Mr. Huennekens: --It is... the restriction on the voluntary or involuntary alienation of ERISA plans is uniformly enforced outside of bankruptcy.
Petition acknowledges that, so that under Virginia law, for instance, no creditor can reach through garnishment, attachment or any other vehicle that benefit.
But a creditor could force an individual into bankruptcy either by an involuntary filing or other pressure... collection pressure... and thereby reach the retirement benefit, so that the retirement benefit would have a different status inside a bankruptcy where it would be vulnerable to creditors, as opposed to outside a bankruptcy where it would be protected.
Unknown Speaker: That seems to me the whole purpose of the bankruptcy law is to collect assets that have never been collected before and protective and made available to creditors.
And if you exemptions that operate outside of bankruptcy, by virtue of State law, don't those same exemptions continue to operate in bankruptcy even though it is a part of the estate?
Mr. Huennekens: The easy answer, Mr. Chief Justice, is yes.
But in the area of ERISA, what we are finding is that ERISA preemption provisions are being held to preempt State law exemptions.
And so what you are ending up with in many jurisdictions such as in the Ninth Circuit are complete inability for debtors to exempt retirement benefits, either by exclusion or exemption.
Mr. Justice White, in response to your question, the policy of the bankruptcy code is to allow a trustee to assemble assets and to step into the shoes of the debtor and to assemble the assets and liquidate them for the benefit of creditors.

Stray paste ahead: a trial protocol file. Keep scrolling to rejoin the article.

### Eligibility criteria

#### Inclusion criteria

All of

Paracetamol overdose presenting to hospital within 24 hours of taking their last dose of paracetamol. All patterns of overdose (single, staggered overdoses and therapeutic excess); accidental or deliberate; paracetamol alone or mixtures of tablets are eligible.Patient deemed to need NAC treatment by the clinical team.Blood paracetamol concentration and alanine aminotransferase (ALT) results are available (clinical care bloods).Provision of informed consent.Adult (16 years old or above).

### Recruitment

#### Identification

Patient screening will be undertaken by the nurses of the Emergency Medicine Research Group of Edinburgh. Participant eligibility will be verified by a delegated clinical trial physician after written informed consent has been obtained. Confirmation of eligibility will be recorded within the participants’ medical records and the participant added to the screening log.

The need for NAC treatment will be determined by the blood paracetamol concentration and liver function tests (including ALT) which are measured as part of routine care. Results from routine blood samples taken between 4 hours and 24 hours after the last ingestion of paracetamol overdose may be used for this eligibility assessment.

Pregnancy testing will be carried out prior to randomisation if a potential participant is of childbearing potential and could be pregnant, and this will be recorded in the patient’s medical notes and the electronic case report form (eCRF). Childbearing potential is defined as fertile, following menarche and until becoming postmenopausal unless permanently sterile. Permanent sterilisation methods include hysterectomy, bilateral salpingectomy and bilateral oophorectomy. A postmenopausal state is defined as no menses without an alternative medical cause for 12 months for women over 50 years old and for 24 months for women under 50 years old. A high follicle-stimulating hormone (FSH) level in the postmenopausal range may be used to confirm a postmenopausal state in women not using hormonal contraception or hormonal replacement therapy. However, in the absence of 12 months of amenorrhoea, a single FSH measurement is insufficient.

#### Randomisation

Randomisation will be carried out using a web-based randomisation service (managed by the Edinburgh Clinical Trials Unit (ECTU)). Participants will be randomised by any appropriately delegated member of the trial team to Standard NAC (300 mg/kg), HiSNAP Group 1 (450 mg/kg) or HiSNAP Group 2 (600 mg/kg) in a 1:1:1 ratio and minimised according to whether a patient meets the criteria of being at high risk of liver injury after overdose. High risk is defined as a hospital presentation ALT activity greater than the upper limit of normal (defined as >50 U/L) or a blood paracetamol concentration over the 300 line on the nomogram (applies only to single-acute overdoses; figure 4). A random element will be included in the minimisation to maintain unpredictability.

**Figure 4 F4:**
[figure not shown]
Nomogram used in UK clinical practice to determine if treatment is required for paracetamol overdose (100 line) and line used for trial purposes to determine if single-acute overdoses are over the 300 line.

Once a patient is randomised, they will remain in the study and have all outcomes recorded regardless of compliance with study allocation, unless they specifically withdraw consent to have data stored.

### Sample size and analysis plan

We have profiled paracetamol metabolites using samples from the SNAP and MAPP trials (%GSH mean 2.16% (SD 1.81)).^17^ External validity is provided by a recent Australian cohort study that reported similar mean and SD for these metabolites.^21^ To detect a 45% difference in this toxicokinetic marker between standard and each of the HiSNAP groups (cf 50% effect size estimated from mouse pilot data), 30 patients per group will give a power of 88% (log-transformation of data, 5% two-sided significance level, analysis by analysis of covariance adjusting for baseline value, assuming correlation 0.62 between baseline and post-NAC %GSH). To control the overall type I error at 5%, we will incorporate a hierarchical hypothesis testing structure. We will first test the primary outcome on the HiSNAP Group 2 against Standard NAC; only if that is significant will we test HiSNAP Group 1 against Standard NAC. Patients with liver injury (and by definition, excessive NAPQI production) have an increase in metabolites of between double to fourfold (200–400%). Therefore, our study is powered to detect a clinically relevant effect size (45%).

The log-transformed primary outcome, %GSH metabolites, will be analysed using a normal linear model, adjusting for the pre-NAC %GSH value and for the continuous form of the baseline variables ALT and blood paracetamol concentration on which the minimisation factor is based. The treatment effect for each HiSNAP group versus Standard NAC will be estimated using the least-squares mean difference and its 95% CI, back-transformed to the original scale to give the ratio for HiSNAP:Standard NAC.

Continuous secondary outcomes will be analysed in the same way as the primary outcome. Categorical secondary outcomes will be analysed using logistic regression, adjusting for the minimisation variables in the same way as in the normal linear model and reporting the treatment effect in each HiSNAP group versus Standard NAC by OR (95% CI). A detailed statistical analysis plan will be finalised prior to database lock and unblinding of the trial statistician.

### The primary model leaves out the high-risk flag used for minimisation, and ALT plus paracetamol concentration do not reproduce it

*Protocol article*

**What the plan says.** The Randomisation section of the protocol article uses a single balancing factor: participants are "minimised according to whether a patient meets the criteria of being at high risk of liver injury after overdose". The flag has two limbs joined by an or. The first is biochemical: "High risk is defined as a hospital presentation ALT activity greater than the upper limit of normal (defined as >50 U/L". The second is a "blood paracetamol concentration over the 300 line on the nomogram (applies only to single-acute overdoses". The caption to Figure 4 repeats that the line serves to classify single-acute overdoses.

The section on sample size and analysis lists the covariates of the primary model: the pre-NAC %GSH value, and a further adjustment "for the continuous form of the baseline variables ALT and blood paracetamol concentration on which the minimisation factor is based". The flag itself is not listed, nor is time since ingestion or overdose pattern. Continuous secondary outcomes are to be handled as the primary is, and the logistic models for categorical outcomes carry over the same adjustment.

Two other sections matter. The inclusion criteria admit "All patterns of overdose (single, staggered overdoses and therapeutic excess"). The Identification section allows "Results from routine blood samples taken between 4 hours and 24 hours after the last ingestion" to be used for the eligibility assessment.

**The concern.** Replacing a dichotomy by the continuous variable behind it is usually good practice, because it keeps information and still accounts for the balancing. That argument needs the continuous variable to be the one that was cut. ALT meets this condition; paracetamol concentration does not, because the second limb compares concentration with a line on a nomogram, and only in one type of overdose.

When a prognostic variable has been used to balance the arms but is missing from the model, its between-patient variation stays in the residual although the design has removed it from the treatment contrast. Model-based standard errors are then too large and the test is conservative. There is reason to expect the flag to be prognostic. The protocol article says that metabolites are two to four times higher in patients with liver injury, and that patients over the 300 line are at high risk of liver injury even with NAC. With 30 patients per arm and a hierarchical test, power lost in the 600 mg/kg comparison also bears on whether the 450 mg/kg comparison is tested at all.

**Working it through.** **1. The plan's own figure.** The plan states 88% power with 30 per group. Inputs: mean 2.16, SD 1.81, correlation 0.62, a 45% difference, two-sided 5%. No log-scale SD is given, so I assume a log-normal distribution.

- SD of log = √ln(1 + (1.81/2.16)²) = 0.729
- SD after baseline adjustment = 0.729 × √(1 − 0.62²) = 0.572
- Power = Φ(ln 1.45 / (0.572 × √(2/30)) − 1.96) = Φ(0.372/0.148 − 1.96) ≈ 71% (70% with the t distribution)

Unknown Speaker: But property is just treated differently in a bankruptcy proceeding than it is outside of bankruptcy.
Mr. Huennekens: I would respectfully say no, that inside of bankruptcy, the property interests are the same as those outside of bankruptcy.
A trustee has a few additional powers that support or promote the concept of equality of distribution among creditors, such as being able to avoid preferences and pursuing fraudulent conveyances.
Unknown Speaker: Well, outside of bankruptcy, creditors can just sue and attach.
Inside a bankruptcy, they can't.
Mr. Huennekens: That's exactly right, Justice--
Unknown Speaker: So the property is treated differently.
Mr. Huennekens: --The property is subject to an automatic stay, so the creditors cannot reach the property, but the property is there to be liquidated for the benefit of the creditors by a trustee and then equally divided among all creditors under the distribution provisions of the bankruptcy code rather than allowing one creditor to attach and beat out the other creditors.
And that would be the policy difference that would occur in bankruptcy.
But with regard to what property can be reached, the laws are uniform inside of bankruptcy and out, otherwise, creditors would be encouraged to file involuntary bankruptcies and force creditors into bankruptcy, which is a policy which has not been encouraged under the law.